Brazil is not currently one of the countries worst affected by the global COVID-19 pandemic, yet the virus has succeeded in politically destabilizing Jair Bolsonaro’s government.

Recent weeks have seen both health minister, Luiz Henrique Mandetta, and justice minister, Sérgio Moro, step down due to disagreements with the president. The finance minister, Paulo Guedes, has been forced to suspend his liberal reform agenda in order to launch a fiscal stimulus program worth 150 billion reais (30 billion dollars) in a bid to limit the negative impact on economic activity.

This institutional instability could not have come at a worse time, when the country needs to focus all its attention on combatting the effects of COVID-19 and the economic recession projected for the Brazilian economy by all international agencies.

According to MAPFRE Economics forecasts included in its latest Outlook report, the Brazilian economy could shrink by 2.7 percent this year, according to its baseline scenario, but this contraction would not last, and recovery would be relatively fast, with GDP predicted to reach 4.3 percent next year. If economic conditions deteriorate even further, the report’s adverse scenario envisages an almost 10 percent setback for the Brazilian economy this year (-9.9 percent), with no activity recovered next year (-0.1 percent).

However, the sluggish economy will keep inflation stable at around 4 percent, which would enable the Central Bank to join the rest of the world in triggering highly accommodative countercyclical policies in order to boost the economy. On March 18, the Central Bank cut its Selic interest rate by 50 basis points down to 3.75 percent, as a monetary response to the set of support measures made necessary by the crisis. “We believe that the Central Bank will keep the Selic rate at this level for the time being, in light of the weakening Brazilian currency, apparent in the negative real interest rate and in global factors” explains MAPFRE Economics. As well as favorable financial conditions, the emergency monetary policy has focused on the provision of liquidity. Accordingly, the Central Bank has transferred the dollar liquidity provided by the Federal Reserve as part of its international auction system for emerging countries.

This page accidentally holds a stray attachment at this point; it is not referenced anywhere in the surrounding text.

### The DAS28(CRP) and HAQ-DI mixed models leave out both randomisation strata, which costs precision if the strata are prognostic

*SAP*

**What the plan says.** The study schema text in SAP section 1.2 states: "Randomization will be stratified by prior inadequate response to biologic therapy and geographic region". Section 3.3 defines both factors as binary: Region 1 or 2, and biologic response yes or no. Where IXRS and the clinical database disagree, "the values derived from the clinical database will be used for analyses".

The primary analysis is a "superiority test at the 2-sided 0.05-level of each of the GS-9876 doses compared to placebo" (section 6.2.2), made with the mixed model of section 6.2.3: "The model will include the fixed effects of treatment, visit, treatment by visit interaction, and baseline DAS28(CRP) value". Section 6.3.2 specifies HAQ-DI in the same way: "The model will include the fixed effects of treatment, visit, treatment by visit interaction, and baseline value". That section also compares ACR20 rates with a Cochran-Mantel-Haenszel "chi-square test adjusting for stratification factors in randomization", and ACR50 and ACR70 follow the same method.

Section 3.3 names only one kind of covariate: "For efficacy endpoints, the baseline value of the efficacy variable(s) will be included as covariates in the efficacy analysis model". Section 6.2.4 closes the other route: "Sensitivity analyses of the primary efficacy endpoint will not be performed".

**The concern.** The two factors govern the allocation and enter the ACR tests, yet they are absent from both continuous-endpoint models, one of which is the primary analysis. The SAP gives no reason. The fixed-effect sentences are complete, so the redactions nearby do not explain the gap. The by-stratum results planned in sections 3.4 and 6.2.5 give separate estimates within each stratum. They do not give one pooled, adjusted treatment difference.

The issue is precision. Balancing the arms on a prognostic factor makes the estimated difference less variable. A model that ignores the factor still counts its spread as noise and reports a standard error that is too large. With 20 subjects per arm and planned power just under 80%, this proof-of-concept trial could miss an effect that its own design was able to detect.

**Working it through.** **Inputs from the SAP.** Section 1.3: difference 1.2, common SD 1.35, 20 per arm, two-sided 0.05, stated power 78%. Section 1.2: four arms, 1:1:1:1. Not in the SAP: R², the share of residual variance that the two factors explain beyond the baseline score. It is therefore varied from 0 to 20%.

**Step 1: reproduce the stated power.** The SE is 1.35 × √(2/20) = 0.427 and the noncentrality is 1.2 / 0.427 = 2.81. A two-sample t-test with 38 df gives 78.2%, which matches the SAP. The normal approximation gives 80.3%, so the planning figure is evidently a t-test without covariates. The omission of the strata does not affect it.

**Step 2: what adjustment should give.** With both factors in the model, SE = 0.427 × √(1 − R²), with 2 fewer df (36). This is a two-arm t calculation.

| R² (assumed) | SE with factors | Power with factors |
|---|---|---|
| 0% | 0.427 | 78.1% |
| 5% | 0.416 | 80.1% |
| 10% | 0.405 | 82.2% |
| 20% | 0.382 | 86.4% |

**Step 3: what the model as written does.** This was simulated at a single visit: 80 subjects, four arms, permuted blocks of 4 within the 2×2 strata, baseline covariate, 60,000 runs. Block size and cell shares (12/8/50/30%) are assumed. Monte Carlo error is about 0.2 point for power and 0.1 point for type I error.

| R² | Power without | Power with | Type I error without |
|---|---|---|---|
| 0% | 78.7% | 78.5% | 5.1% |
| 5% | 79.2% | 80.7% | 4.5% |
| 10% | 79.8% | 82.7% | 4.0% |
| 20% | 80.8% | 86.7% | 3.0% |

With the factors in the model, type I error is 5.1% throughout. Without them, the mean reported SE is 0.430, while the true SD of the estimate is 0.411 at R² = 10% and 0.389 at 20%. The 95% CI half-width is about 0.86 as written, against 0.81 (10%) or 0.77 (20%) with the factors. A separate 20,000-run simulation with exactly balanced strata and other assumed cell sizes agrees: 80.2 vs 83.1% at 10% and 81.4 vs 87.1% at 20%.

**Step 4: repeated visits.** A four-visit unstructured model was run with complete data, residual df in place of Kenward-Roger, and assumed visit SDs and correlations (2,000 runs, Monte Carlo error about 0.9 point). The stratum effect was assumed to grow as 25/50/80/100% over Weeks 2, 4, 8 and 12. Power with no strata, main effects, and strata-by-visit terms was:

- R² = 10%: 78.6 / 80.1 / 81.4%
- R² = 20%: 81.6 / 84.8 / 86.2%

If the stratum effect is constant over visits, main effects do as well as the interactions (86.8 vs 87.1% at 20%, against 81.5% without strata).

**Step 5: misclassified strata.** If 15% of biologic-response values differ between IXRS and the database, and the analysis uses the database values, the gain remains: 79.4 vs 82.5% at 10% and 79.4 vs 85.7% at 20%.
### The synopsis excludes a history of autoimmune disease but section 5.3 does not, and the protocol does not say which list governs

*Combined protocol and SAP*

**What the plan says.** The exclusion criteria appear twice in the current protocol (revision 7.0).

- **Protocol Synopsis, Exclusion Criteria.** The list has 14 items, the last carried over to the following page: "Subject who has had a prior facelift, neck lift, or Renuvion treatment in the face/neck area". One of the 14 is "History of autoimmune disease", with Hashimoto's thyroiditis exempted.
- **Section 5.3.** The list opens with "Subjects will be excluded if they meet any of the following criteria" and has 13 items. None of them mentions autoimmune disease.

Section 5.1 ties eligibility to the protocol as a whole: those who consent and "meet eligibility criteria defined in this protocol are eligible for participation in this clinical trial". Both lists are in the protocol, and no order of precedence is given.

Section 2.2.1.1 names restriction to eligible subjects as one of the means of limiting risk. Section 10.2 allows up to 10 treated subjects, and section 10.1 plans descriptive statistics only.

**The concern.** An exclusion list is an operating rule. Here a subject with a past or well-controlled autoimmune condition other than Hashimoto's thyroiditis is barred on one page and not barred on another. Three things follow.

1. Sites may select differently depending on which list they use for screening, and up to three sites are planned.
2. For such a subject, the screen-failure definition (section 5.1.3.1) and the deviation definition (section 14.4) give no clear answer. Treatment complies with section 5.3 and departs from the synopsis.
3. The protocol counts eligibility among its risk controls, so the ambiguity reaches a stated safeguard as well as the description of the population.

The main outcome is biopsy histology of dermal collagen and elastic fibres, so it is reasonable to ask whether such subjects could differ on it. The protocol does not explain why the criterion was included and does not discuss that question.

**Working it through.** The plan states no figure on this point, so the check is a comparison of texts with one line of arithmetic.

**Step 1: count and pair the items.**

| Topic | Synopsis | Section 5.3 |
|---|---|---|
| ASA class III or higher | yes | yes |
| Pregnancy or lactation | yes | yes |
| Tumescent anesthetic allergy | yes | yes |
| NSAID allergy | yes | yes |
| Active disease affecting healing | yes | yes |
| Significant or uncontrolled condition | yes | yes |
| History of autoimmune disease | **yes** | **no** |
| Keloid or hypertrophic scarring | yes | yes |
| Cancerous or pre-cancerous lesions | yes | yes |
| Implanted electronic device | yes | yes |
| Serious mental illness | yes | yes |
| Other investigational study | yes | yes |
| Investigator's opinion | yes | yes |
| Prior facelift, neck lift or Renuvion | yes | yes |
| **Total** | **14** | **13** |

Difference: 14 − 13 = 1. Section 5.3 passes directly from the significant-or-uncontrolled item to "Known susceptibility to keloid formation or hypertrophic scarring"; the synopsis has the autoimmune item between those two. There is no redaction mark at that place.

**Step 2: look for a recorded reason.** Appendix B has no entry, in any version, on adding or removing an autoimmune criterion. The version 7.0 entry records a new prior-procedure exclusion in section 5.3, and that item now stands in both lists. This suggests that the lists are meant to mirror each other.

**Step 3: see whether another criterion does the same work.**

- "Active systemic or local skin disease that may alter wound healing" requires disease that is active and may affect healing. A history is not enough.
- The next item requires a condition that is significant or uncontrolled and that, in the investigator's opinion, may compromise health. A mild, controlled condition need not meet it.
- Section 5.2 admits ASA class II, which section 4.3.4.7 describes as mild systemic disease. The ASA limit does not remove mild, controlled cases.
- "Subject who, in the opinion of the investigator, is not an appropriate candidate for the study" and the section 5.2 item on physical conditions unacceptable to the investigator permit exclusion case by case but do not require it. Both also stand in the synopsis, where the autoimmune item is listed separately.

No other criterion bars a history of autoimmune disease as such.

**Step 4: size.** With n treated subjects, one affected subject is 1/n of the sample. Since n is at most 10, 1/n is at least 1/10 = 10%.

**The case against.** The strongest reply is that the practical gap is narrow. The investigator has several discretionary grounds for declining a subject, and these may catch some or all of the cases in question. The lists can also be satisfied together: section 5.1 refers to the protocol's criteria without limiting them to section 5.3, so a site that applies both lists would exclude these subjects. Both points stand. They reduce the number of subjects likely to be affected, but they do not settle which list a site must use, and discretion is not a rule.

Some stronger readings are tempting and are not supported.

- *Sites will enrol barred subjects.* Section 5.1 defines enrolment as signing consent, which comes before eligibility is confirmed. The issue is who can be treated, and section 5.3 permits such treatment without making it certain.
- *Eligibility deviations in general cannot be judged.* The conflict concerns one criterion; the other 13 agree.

“In the best case scenario, regeneration will begin in the second half of the year, but the pace of activity will not be recovered, due to the permanent damage caused by the current crisis.” explains MAPFRE Economics.

As a result, the Brazilian currency is at an all-time low. It has been one of the worst-affected currencies in the last few months, having fallen in value by more than 25 percent this year. In January 2020, there were 4 reais to the dollar, but its exchange rate against the US currency is now 5.5 reais. “The loss of the currency’s value, coupled with capital flight from emerging markets, will surely force the current-account balance into positive figures, with exports up and imports down,” concludes MAPFRE Economics.